The unique challenges of competing in Rio, which so often became the headline during the Olympics, became a footnote in the Paralympics, writes Evan Ellis.
BY Evan Ellis
In the lead up to the Paralympic Games in Rio the British television station Channel 4 launched the advertising campaign “We’re the Superhumans”. It was an immediate viral sensation. Featuring 140 athletes, musicians and ordinary people with disability, the trailer was a joyous, three-minute long celebration of different types of ability – set to an infectious swing beat.
Although made to promote Channel 4’s coverage of the Games, the advertisement was redubbed for Brazilian audiences and became a key part of the city’s last-minute marketing of the event. A fortnight before the Games only 12 per cent of tickets had been sold and the International Paralympics Committee (IPC) was mired in a funding crisis.
Ticket sales did receive a bit of divine intervention though. After Pope Francis offered a Papal blessing for Paralympic athletes, an additional 150,000 tickets sold out the next day. Along with IPC President Sir Philip Craven’s efforts to get more funds, the dire predictions of empty stadiums didn’t eventuate.
The Paralympics – named because it runs parallel to the Olympics – received only moderate attention in sports-mad Australia. This isn’t to say it received no attention, with 14 hours of free-to-air coverage per day. But if you were to ask yourself the names of any three Olympians from Rio and then try to do the same thing with the Paralympics, the results can be illuminating.
The name I am most familiar with is Jenna Jones, a 15-year-old student from my alma mater and one of the youngest Australian Paralympic athletes in Rio. Jenna has a rare condition called cone rod dystrophy. It causes severe vertigo and leads to blindness. Her road to Rio was anything but easy, as Fairfax media reported:
For three years, the vertigo resulted in a cycle where she would swim 800 metres, vomit, swim another 800 metres and vomit. Nine times a week.
“She used to vomit every single session,” said Jenna’s mother Therese, who begged her daughter to stop. “I said, ‘I can’t do this any more. Darling, I can’t see you vomiting day in and day out’.”
I know of Jenna because of my parents, who teach at St Columba’s Catholic College. The school community cheered her on every step of the way. She is an inspiration to her peers and teachers alike.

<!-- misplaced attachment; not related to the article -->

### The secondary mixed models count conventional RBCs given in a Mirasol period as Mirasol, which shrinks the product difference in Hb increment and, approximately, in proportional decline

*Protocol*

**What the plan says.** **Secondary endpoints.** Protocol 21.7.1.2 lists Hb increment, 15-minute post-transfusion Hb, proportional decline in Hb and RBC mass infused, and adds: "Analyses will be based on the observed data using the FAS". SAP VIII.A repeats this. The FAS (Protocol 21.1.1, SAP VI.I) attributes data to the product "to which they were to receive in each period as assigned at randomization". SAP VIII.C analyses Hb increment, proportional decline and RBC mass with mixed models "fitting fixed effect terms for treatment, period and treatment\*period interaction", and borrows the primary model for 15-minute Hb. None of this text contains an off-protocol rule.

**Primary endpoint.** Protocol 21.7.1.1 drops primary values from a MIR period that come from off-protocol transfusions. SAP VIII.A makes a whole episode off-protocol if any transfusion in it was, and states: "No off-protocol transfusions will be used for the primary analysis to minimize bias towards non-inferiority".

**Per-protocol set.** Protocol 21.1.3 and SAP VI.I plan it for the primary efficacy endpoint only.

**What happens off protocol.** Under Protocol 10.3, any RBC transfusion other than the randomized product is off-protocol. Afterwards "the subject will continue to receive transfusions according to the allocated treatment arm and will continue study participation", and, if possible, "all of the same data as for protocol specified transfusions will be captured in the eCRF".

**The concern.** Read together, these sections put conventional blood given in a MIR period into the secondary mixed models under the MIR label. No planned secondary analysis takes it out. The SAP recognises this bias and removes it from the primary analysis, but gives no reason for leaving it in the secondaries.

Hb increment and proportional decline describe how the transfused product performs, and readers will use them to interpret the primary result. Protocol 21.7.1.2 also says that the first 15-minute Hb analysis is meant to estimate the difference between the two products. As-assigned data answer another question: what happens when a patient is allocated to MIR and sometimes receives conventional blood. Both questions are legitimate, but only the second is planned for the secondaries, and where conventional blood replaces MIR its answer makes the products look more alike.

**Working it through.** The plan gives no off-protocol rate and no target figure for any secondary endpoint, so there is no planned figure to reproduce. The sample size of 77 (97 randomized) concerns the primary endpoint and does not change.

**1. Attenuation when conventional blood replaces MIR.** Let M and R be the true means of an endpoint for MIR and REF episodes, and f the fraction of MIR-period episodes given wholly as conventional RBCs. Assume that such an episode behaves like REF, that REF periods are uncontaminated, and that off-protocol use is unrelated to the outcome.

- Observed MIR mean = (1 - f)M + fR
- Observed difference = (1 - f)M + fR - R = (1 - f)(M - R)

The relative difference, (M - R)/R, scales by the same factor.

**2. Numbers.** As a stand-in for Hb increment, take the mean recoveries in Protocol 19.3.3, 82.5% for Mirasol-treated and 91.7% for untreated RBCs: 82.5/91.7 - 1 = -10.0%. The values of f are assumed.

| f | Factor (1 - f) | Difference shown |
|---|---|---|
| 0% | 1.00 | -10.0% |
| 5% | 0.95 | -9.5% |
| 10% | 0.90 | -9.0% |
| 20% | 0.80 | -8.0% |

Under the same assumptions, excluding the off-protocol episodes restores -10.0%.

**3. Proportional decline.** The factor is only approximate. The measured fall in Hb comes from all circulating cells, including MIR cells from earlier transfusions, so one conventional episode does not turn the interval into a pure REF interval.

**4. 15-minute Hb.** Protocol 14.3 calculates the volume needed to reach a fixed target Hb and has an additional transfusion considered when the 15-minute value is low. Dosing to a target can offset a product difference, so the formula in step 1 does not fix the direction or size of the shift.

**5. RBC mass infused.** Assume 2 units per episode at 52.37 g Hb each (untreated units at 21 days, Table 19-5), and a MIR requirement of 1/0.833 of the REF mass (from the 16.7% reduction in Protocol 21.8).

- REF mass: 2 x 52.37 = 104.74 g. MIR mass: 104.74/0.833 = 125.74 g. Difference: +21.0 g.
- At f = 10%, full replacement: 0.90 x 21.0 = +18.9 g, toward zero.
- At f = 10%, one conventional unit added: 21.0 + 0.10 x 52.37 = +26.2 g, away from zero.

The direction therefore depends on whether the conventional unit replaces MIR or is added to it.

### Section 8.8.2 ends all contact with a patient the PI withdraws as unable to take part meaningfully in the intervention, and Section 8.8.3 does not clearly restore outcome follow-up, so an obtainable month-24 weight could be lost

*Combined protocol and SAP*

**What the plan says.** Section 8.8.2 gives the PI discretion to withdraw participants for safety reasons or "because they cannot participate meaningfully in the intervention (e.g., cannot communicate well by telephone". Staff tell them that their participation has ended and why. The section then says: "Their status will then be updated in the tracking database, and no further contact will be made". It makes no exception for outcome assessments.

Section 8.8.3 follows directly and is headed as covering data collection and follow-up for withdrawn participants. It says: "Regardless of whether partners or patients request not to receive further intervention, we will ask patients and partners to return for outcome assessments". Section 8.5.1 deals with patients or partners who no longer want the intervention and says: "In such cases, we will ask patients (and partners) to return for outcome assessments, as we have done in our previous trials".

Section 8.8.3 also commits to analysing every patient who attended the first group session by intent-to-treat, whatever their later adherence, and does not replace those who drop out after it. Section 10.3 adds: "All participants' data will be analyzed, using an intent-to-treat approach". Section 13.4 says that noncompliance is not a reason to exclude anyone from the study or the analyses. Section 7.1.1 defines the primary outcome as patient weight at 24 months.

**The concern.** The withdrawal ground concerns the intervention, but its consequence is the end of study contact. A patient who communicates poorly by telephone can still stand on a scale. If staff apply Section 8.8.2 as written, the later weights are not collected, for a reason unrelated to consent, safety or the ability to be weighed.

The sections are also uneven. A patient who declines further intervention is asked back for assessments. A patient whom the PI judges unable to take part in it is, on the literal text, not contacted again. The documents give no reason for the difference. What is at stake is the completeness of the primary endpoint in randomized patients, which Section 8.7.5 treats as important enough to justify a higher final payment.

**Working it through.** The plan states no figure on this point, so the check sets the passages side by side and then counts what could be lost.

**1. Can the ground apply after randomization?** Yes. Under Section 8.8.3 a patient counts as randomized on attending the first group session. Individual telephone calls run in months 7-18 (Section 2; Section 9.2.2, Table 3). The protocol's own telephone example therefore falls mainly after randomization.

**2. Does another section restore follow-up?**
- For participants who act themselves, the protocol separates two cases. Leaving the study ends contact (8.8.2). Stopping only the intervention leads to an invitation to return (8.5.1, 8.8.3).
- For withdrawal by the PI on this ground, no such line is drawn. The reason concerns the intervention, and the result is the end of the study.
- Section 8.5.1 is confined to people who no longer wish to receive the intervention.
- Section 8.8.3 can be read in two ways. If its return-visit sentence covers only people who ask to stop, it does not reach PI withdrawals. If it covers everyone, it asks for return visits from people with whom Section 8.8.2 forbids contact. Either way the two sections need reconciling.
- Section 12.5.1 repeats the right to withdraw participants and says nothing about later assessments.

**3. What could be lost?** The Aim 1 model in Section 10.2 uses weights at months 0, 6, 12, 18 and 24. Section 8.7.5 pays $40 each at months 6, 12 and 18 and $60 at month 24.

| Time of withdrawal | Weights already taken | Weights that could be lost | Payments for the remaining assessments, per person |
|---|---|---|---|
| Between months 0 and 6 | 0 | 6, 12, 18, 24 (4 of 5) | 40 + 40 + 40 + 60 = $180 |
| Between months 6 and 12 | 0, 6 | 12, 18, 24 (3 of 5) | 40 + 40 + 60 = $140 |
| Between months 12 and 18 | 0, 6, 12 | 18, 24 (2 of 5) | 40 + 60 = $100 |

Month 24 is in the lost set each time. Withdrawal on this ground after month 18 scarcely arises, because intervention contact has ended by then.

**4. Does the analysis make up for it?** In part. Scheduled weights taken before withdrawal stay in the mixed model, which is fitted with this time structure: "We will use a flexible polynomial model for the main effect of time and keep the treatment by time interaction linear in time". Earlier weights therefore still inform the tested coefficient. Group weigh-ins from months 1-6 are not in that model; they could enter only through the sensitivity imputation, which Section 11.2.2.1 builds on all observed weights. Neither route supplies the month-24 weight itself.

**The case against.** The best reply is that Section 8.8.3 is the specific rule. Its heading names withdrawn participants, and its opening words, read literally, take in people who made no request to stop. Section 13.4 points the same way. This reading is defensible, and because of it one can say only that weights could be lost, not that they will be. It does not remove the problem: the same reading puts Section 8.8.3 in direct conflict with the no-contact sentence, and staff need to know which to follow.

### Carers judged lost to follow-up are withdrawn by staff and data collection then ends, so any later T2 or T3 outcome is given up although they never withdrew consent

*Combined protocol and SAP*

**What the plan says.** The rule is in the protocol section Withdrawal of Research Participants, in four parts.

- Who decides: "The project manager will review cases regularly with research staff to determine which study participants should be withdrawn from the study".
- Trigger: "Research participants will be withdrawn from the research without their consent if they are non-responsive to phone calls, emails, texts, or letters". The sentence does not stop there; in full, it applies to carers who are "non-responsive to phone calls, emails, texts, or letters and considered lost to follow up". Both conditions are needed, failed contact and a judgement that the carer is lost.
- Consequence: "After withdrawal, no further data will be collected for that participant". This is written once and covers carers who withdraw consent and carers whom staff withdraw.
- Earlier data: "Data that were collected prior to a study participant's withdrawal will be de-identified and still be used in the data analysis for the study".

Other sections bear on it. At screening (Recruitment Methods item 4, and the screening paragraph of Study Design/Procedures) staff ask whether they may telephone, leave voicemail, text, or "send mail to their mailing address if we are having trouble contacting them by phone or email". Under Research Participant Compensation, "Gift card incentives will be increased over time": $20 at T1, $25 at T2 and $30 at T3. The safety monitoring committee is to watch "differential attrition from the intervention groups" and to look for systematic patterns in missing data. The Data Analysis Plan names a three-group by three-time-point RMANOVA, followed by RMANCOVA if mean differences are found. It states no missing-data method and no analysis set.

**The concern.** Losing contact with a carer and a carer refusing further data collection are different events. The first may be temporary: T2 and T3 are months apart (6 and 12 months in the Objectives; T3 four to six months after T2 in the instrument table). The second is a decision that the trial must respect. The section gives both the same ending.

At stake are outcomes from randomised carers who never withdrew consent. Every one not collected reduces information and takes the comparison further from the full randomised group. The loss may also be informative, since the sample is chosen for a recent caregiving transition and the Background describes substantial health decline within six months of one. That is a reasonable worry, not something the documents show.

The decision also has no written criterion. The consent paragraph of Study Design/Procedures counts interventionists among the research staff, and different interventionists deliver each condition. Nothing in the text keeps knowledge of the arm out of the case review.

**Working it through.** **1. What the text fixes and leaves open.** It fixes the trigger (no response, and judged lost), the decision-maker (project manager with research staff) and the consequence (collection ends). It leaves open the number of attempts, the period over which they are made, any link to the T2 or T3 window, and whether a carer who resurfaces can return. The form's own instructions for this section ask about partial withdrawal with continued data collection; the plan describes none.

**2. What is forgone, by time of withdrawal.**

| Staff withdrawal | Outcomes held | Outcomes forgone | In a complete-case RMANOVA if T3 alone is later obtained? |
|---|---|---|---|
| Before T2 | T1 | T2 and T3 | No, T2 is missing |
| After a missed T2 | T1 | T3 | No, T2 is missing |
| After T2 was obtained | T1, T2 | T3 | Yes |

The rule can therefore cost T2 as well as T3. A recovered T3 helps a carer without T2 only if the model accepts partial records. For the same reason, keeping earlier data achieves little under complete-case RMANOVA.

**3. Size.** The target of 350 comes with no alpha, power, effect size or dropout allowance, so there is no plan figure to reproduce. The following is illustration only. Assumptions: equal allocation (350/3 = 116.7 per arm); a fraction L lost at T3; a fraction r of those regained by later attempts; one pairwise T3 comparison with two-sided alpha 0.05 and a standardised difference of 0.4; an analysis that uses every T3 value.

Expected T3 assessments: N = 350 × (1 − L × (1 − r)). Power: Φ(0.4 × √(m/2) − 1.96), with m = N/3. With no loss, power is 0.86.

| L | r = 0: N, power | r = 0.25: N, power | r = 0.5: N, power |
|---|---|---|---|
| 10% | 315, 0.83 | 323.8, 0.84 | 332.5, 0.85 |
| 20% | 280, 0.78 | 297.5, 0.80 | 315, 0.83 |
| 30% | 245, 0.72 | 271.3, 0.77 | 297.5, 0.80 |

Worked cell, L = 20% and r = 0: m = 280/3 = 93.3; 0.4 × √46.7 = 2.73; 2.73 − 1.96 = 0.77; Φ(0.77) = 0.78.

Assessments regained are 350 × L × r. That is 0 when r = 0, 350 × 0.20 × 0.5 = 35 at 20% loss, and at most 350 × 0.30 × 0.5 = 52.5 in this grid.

Talking about inspiration and disability can be fraught. In 2014, the late comedian and journalist Stella Young gave a landmark TEDx talk in Sydney, where she decried “inspiration porn”. She used the term deliberately to call out the practice of using people with disability as a source of inspiration and motivation: “So we can look at them and think, well, however bad my life is, it could be worse. I could be that person,” before going on to ask, “but what if you are that person?”
She’s right of course. People with disabilities are just that. People. They’re not the 3D equivalent of the motivational posters that cover drab office walls or the bathroom doors in gyms. But as Stella goes on to say, “I want to live in a world where we value genuine achievement for disabled people”. And this is what the Paralympics gives us – 11 days chock-full of athleticism, sporting prowess and achievement.
They also strike a slightly different tone to the Olympics. It’s not that the athletes are less competitive. Anyone who has watched the gladiatorial crashes of wheelchair rugby will tell you this is no place for participation medals. Or that the skill level is below world class, or even that the win-at-all-cost culture hasn’t at times crept into the Games, seen by instances of doping. But the difference is there.
I first noticed it while watching the daily wrap-up online of the Rio Paralympics The Last Leg – Live from Rio. The mood was different to similar coverage of the Olympics only weeks earlier. Gone was the complaining about the host city, the venue stuff-ups, the transport difficulties and scheduling issues that beset the Olympics.
At first I thought it was just down to the cheery host Adam Hills and co-presenters Josh Widdicombe and Alex Brooker. And that’s true to a point. But there’s something more. Before the Games opened and media outlets were prognosticating disaster, the New York Times interviewed USA shooting team coach Bob Froth. His nonchalant response, that the athletes would be unfazed, was instructive.
“There’s a whole bunch of people who always have to find solutions to stuff, just in day-to-day living. How do you reach the top cabin when you’re in a wheelchair? How do you navigate a failed curb cut? All these little things. And so it is very much part of the DNA that I’ve seen for everybody in the Paralympic movement.”
Every Paralympian athlete is a ‘master adapter’; a study in adaption and innovation. They adapt to their bodies, but more so, they adapt to societies that still exceptionalise and stigmatise disability. Societies that build steps rather than ramps or lifts, where closed captions or braille books are often an afterthought, and exclusion is still too common. This is known as the social model of disability. Being solution orientated then is part of their DNA.
The unique challenges of competing in Rio, which so often became the headline during the Olympics, became a footnote in the Paralympics. The Paralympics, which was forecasted to run aground in Rio, ended up proving more comfortable and at home in the city than the Olympics.